Friday, March 20, 2020

Classifications and Motives of a Violent Criminal Essays

Classifications and Motives of a Violent Criminal Essays Classifications and Motives of a Violent Criminal Essay Classifications and Motives of a Violent Criminal Essay Many say that a psychologically disturbed criminal is unaware and cannot be held accountable for their actions but what follows shows that may not be the case and there are many steps in achieving an answer when asking the question why. Consider an insane person who perpetrates an assault because he has a delusion that his victim Is trying to influence him with radio waves. If he is Irresponsible It Is because he doesnt realize that his assault Is wrong. Compare this with a man who Is drunk and who knows he should not assault people but whom, In his drunken defiance, Just doesnt 1962 p. 4 up. 3) To read this graph, for example: _Delegated murderers had a 70% likeliness to isolate, conceal their victims and the crime scene after the murder. _ The child molester might build a relationship with their victim before an assault takes place and uses manipulation, power and persuasion to keep the crime a secret (Nice, 1962). The question might arise at this point that if the crime should be kept a secret, does the offender understand the difference between right ND wrong? In this authors belief, a child molester of most instances falls into the category of will and character. Under other circumstances, a sexual predator would only fall into a classification of thought and feeling if the offender does not understand why It Is a crime (Nice, 1962). Why? Of course, even after research and grasping the understanding of court process, It Is nearly Impossible to determine what might play a role In a violent criminals behaviors or what might trigger these destructive and terrifying Impulses. It becomes a stressful task for even professionals to find a reasonably logical motive. One might say that if no motive is ever found, a conclusion to this issue is that there is no reason at all for the suffering and pain a victim might encounter. After digging through a bottomless pit of statistics available to the public, this author has merely found the answer to only one question she began with. The question being, who is at risk in becoming a helpless victim to a horrific and unforeseen crime? the answer unfortunately is anyone.

Wednesday, March 4, 2020

The Medieval Chivalric Romance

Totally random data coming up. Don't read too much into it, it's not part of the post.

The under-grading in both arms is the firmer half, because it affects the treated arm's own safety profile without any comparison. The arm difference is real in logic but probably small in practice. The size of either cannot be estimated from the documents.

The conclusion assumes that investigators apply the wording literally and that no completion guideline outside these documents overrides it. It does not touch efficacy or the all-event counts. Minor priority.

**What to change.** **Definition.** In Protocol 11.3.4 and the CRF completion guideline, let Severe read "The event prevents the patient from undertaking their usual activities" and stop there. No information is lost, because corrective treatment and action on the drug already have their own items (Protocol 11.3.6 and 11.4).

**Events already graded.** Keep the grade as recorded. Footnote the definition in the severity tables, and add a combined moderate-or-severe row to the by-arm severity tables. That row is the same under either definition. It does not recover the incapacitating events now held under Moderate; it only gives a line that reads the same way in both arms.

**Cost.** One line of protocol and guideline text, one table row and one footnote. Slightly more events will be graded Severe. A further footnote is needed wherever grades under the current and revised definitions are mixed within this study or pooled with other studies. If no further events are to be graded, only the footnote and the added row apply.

The Medieval Chivalric Romance Chivalric romance is a type of prose or verse narrative that was popular in the aristocratic circles of High Medieval and Early Modern Europe. They typically describe the adventures of quest-seeking, legendary knights who are portrayed as having heroic qualities. Chivalric romances celebrate an idealized code of civilized behavior that combines loyalty, honor, and courtly love. Knights of the Round Table and Romance The most famous examples are the Arthurian romances recounting the adventures of Lancelot, Galahad, Gawain, and the other â€Å"Knights of the Round Table.† These include the Lancelot (late 12th century) of Chrà ©tien de Troyes, the anonymous Sir Gawain and the Green Knight (late 14th century), and Thomas Malorys prose romance (1485). Popular literature also drew on themes of romance, but with ironic or satiric intent. Romances reworked legends, fairy tales, and history to suit the readers (or, more likely, the hearers) tastes, but by 1600 they were out of fashion, and Miguel de Cervantes famously burlesqued them in his novel Don Quixote. Languages of Love Originally, romance literature was written in Old French, Anglo-Norman and Occitan, later, in English and German. During the early 13th century, romances were increasingly written as prose. In later romances, particularly those of French origin, there is a marked tendency to emphasize themes of courtly love, such as faithfulness in adversity. During the Gothic Revival, from c. 1800 the connotations of romance moved from the magical and fantastic to somewhat eerie Gothic adventure narratives. Queste del Saint Graal (Unknown) The Lancelot–Grail, also known as the Prose Lancelot, the Vulgate Cycle, or the Pseudo-Map Cycle, is a major source of Arthurian legend written in French. It is a series of five prose volumes that tell the story of the quest for the Holy Grail and the romance of Lancelot and Guinevere.   The tales combine elements of the Old Testament with the birth of Merlin, whose magical origins are consistent with those told by Robert de Boron (Merlin as the son of a devil and a human mother who repents her sins and is baptized). The Vulgate Cycle was revised in the 13th century, much was left out and much was added. The resulting text, referred to as the Post-Vulgate Cycle, was an attempt to create greater unity in the material and to de-emphasize the secular love affair between Lancelot and Guinevere. This version of the cycle was one of the most important sources of Thomas Malorys Le Morte dArthur. Sir Gawain and the Green Knight (Unknown) Sir Gawain and the Green Knight was written in Middle English in the late 14th-century and is one of the best known Arthurian stories. The â€Å"Green Knight† is interpreted by some as a representation of the â€Å"Green Man† of folklore and by others as an allusion to Christ. Written in stanzas of alliterative verse, it draws on Welsh, Irish and English stories, as well as the French chivalric tradition. It is an important poem in the romance genre and it remains popular to this day. Le Morte DArthur by Sir Thomas Malory Le Morte dArthur (the Death of Arthur) is a French compilation by Sir Thomas Malory of traditional tales about the legendary King Arthur, Guinevere, Lancelot, and the Knights of the Round Table. Malory both interprets existing French and English stories about these figures and also adds original material. First published in 1485 by William Caxton, Le Morte dArthur is perhaps the best-known work of Arthurian literature in English. Many modern Arthurian writers, including T.H. White (The Once and Future King) and Alfred, Lord Tennyson (The Idylls of the King) have used Malory as their source. Roman de la Rose by Guillaume de Lorris (c. 1230) and Jean de Meun (c. 1275) The Roman de la Rose is a medieval French poem styled as an allegorical dream vision. It is a notable instance of courtly literature. The works stated purpose is to entertain and to teach others about the Art of Love. At various places in the poem, the Rose of the title is seen as the name of the lady and as a symbol of female sexuality. The other characters names function as ordinary names and also as abstractions illustrating the various factors that are involved in a love affair. The poem was written in two stages. The first 4,058 lines were written by Guillaume de Lorris circa 1230. They describe the attempts of a courtier to woo his beloved. This part of the story is set in a walled garden or locus amoenus, one of the traditional topoi of epic and chivalric literature. Around 1275, Jean de Meun composed an additional 17,724 lines. In this enormous coda, allegorical personages (Reason, Genius, etc.) hold forth on love. This is a typical rhetorical strategy employed by medieval writers. Sir Eglamour of Artois (Unknown) Sir Eglamour of Artois is a Middle English verse romance written c. 1350. It is a narrative poem of about 1300 lines. The fact that six manuscripts and five printed editions from the 15th and 16th centuries survive is evidence for the case that Sir Eglamour of Artois was likely quite popular in its time. The story is constructed from a large number of elements found in other medieval romances. Modern scholarly opinion is critical of the poem for this reason, but readers should note that â€Å"borrowing† material during the Middle Ages was quite common and even expected. Authors made use of the humility topos in order to translate or re-imagine already popular stories while acknowledging original authorship. If we view this poem from a 15th-century perspective as well as from a modern standpoint, we find, as Harriet Hudson argues, a romance [that] is carefully structured, the action highly unified, the narration lively† (Four Middle English Romances, 1996). The action of the story involves the hero fighting with a fifty-foot giant, a ferocious boar, and a dragon. The hero’s son is carried off by a griffin and the boy’s mother, like Geoffrey Chaucers heroine Constance, is carried in an open boat to a distant land.